This article discusses technology transfer through outward foreign direct investment (OFDI) by Indonesian natural resource-based multinational enterprises (MNEs), including motives of OFDI and modes and path of technology transfer through OFDI. First, the motives of OFDI by Indonesian MNEs are to: (i) have a better position in controlling the market, (ii) make the production centre closer to the market, (iii) develop brand image in foreign market, and (iv) exploit resources in host countries and encourage MNEs to be more innovative. Second, the modes of technology transfer are through: (i) on-the-job training, (ii) assigning staff overseas, (iii) regular meetings, and (iv) appointing talented management. Third, technology transfer corresponds to objectives of MNEs’ expansion and its network evolution. Its path follows the S-curve of technology transfer through OFDI. It implies that Indonesian government policies should (i) encourage firms to attain high innovative capability by providing investment fund for joint R&D on the national champion project, overseas market intelligence for OFDI, and co-investment on the strategic project for OFDI, and (ii) maintain a conducive investment climate, stable economic growth, and high consumer demand to drive local firms to become MNEs by facilitating the establishment of cluster and MNEs’ network.
Binh, Truong Thi Chi, and Nguyen Manh Linh. "Supplier System and Knowledge Transfer within the Production Networks of Electronics MNCs in Vietnam." Asian Journal of Technology Innovation 21, no. sup1 (2013): 119-38.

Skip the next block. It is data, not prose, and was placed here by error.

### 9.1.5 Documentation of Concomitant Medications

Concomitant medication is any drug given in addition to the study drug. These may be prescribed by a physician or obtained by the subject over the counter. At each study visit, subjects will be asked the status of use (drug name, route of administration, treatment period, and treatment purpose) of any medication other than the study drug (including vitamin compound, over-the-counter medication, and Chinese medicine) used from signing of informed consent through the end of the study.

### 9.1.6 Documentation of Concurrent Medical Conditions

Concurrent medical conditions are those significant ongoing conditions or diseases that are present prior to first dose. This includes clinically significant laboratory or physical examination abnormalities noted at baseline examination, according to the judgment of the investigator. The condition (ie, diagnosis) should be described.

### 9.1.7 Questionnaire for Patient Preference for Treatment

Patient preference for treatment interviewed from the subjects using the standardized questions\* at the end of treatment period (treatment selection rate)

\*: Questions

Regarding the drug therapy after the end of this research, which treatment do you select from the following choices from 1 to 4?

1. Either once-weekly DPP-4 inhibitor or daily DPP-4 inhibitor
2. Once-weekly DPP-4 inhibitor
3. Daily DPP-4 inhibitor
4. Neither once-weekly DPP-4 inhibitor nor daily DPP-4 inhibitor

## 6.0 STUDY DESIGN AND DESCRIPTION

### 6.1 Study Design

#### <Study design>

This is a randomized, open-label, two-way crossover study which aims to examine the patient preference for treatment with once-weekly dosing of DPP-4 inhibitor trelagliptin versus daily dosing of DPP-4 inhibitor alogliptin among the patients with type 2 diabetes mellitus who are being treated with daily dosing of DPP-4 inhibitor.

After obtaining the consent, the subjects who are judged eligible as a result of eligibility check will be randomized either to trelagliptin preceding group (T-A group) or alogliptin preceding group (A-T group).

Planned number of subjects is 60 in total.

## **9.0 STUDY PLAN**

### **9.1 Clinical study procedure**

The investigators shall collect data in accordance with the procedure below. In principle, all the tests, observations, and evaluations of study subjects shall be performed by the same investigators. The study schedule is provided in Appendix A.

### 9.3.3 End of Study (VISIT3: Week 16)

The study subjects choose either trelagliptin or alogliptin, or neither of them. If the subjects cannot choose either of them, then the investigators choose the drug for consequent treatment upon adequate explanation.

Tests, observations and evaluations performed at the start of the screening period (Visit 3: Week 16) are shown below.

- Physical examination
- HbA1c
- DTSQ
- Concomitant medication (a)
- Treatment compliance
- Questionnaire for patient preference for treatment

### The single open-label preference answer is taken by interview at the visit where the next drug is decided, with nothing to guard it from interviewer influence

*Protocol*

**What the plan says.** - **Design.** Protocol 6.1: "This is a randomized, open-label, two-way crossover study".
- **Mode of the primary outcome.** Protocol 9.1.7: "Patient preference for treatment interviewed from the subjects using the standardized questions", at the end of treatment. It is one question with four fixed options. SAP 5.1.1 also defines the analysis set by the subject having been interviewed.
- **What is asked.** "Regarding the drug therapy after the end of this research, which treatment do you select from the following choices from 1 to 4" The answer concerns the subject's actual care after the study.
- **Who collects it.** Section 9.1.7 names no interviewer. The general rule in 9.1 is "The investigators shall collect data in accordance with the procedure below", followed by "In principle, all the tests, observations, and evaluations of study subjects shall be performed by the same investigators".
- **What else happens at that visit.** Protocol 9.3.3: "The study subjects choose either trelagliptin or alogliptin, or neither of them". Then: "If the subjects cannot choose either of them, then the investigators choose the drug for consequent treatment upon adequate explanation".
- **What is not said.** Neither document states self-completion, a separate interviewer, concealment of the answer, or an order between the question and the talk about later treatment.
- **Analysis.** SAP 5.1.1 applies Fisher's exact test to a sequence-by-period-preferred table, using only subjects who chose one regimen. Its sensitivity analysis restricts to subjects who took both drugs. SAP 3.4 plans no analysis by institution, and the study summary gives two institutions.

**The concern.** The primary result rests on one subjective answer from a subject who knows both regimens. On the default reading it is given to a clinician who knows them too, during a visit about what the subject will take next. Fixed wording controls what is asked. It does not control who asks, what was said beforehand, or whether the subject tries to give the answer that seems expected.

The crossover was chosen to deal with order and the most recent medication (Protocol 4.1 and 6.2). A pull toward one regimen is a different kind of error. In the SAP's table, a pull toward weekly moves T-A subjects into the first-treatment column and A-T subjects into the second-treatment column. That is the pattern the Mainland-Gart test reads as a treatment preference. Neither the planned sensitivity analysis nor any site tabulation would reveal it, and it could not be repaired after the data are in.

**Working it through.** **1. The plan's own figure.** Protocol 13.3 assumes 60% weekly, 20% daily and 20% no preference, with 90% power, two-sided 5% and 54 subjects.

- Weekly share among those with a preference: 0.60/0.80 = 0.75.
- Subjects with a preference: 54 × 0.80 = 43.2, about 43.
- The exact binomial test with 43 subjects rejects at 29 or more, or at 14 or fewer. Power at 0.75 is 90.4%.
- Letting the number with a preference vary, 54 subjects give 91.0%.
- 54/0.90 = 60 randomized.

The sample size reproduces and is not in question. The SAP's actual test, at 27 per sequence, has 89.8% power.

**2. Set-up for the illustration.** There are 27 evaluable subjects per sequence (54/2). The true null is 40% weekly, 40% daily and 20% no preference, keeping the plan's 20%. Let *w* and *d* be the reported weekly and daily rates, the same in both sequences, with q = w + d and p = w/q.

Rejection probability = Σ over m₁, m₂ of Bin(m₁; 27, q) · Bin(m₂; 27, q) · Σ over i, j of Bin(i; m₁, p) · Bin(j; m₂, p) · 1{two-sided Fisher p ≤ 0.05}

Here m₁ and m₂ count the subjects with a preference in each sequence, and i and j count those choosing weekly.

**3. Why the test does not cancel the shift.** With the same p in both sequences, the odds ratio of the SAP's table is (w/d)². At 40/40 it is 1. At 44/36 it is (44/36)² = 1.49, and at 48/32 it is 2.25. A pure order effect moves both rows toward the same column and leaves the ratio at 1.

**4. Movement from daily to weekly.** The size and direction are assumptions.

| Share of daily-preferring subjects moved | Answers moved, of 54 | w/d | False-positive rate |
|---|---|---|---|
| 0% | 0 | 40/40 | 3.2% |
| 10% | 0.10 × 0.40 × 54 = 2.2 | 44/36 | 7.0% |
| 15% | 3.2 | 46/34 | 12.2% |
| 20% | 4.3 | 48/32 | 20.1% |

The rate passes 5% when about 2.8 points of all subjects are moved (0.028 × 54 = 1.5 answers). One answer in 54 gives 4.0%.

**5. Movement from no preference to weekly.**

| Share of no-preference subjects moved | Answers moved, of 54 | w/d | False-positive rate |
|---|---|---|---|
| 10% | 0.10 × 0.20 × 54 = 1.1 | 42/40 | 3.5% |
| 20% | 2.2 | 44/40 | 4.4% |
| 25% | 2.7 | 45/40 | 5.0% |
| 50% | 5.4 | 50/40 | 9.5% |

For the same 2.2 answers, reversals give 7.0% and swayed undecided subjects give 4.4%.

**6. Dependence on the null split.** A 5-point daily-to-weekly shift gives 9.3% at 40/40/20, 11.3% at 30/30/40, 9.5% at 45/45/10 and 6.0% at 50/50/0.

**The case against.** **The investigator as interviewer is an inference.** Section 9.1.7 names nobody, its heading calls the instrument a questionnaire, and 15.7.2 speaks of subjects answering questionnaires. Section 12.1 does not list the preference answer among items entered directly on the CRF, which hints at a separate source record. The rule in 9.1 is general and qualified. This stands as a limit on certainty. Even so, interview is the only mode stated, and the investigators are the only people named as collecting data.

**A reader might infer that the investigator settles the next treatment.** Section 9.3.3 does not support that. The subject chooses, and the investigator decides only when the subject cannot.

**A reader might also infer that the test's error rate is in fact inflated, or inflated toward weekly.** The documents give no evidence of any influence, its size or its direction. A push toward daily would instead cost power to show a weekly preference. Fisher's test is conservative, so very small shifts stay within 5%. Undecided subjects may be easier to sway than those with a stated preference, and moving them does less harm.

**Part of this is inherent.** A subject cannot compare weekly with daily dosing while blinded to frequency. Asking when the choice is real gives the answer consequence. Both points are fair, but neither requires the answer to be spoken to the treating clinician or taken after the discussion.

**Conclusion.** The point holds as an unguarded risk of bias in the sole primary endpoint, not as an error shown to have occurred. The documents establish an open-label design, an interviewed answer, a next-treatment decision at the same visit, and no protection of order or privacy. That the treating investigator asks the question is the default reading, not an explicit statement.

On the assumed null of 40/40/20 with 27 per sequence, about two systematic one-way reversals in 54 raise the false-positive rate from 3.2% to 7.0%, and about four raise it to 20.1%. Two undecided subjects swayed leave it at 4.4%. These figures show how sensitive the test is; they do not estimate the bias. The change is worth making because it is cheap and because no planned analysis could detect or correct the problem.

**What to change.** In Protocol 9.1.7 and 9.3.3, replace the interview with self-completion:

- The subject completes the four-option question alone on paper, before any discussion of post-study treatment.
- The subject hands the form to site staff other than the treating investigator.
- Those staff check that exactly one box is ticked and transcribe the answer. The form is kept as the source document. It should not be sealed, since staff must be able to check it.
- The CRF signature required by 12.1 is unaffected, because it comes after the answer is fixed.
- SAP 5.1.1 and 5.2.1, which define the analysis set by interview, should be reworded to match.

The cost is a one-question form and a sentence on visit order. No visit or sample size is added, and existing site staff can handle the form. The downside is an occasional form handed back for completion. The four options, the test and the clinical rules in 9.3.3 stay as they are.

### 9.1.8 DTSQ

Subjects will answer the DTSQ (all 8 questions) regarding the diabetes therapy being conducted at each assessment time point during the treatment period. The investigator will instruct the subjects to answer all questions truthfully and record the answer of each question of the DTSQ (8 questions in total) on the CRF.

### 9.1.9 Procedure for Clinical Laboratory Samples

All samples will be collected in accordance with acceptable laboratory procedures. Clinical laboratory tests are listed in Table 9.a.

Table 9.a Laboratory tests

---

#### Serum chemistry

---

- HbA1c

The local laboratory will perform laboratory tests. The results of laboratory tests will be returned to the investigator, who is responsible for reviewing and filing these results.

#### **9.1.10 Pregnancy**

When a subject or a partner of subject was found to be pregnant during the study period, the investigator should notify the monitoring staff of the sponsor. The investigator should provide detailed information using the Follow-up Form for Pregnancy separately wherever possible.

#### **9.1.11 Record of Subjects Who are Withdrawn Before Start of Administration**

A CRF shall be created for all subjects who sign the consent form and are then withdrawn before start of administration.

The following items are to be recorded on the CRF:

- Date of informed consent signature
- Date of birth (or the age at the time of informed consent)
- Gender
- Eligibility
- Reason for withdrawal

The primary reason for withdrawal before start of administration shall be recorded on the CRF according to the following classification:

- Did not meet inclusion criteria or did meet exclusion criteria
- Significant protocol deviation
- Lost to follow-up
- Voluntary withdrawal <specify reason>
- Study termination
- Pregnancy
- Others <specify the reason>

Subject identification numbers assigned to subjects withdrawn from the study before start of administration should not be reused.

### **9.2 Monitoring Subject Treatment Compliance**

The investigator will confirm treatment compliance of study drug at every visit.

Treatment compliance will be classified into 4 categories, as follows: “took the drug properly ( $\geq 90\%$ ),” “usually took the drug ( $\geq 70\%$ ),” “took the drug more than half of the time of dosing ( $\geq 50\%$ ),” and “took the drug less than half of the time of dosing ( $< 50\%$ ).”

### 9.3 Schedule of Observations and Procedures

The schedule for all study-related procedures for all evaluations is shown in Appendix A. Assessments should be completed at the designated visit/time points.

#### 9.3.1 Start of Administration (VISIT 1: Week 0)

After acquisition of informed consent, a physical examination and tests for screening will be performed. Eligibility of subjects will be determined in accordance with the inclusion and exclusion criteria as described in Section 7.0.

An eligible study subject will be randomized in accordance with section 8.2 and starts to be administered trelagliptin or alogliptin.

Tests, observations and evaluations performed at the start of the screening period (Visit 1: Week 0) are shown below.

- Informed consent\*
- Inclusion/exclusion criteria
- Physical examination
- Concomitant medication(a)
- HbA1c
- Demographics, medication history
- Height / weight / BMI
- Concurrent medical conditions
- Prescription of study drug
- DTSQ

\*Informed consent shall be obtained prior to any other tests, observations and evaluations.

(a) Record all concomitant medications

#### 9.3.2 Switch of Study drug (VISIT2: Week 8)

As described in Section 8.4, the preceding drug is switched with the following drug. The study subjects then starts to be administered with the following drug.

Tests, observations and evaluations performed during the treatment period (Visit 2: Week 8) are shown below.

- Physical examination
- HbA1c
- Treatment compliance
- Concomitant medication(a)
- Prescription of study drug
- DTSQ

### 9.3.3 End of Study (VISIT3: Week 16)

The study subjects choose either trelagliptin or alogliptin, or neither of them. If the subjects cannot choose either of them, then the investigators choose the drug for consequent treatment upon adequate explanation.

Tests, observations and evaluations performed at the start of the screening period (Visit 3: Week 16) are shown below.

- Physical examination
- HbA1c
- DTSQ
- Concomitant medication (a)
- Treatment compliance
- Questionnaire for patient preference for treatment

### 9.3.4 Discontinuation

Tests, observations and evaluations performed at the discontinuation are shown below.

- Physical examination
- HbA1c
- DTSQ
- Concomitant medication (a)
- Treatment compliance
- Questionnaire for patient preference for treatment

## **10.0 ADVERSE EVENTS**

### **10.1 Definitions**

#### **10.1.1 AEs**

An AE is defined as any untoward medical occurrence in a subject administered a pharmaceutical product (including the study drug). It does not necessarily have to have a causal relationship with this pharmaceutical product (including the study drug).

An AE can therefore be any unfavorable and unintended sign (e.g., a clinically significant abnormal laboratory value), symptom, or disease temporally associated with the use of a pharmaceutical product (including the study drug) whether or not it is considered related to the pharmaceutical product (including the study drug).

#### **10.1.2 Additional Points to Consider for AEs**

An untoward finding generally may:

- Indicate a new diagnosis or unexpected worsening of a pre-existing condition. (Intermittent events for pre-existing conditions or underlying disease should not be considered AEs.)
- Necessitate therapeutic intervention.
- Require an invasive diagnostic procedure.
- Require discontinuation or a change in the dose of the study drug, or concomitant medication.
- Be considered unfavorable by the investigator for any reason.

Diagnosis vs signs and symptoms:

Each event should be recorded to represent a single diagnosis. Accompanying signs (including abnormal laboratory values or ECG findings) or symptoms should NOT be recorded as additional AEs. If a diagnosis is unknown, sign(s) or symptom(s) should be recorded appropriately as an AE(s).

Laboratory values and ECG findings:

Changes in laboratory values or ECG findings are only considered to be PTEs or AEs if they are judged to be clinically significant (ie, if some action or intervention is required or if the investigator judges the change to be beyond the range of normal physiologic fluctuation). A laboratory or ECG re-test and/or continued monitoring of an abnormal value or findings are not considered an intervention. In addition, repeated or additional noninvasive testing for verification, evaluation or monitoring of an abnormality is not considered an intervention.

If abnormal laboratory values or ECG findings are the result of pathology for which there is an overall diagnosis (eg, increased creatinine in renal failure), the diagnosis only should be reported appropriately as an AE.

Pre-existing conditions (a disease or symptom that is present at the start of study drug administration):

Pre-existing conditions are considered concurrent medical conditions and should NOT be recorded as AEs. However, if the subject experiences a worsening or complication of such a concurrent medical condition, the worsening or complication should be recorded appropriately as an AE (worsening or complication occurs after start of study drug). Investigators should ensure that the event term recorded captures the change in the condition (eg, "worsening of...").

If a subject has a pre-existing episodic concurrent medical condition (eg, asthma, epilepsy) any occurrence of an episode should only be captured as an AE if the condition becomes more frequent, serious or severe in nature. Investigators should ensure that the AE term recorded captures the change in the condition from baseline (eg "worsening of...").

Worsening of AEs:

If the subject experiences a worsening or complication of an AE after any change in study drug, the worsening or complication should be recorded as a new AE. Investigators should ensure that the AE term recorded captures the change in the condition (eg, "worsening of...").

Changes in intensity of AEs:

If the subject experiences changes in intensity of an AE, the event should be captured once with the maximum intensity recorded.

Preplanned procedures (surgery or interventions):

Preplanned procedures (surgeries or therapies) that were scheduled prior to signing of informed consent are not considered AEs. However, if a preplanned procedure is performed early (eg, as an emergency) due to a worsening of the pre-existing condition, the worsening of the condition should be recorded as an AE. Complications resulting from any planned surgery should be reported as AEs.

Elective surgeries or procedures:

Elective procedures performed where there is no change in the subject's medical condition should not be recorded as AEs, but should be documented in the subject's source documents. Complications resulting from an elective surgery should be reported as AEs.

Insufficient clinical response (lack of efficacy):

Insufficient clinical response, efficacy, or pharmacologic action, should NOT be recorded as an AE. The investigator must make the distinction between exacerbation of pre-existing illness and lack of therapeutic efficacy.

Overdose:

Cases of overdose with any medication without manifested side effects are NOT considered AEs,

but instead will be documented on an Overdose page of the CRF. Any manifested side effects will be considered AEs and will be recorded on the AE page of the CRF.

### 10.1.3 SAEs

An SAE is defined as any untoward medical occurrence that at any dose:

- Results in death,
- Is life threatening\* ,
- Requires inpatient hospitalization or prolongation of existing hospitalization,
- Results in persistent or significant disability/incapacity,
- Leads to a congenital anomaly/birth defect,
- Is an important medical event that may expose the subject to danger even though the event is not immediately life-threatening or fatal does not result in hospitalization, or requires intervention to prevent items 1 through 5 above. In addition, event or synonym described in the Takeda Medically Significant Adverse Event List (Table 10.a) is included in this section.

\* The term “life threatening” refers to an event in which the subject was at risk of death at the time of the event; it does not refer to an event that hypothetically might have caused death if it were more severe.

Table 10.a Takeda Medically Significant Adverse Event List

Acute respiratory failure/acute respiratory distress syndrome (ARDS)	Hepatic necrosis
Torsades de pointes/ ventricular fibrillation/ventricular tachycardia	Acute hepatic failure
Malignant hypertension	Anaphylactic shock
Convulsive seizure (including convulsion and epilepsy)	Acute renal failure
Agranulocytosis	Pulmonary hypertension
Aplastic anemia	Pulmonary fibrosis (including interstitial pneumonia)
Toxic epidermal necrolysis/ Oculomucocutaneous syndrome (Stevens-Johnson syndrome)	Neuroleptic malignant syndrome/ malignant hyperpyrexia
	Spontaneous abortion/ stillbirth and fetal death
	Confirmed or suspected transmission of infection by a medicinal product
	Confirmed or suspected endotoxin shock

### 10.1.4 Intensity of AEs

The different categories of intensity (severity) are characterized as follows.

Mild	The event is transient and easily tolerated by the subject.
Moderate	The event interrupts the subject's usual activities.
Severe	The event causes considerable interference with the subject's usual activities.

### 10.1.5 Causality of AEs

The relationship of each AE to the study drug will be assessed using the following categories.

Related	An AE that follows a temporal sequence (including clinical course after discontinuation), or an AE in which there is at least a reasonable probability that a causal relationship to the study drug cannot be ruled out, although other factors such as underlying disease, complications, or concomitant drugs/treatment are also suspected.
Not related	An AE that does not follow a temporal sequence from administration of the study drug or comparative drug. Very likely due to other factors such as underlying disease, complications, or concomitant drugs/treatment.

http://www.tandfonline.com/doi/full/10.1080/19761597.2013.819237
Abstract
The electronics industry has seen a very strong growth in Vietnam in the last few years. The majority of the emerging industries are foreign direct investment (FDI) enterprises with a significant contribution to gross domestic product. However, many of them are export-processing enterprises with low localization rates and low localization efforts. In addition to creating jobs and generating export sales, the real value that Vietnam has earned from the FDI by electronics groups is not clear. Therefore, the development of the supplier system, which can receive technological transfers from FDI enterprises, is most essential in the initial development stages of the country. This report demonstrates the decisive role of the supplier system in knowledge transfer within the production networks of multinational corporations, including FDI and domestic enterprises, for sustainable development of the Vietnamese electronics industry.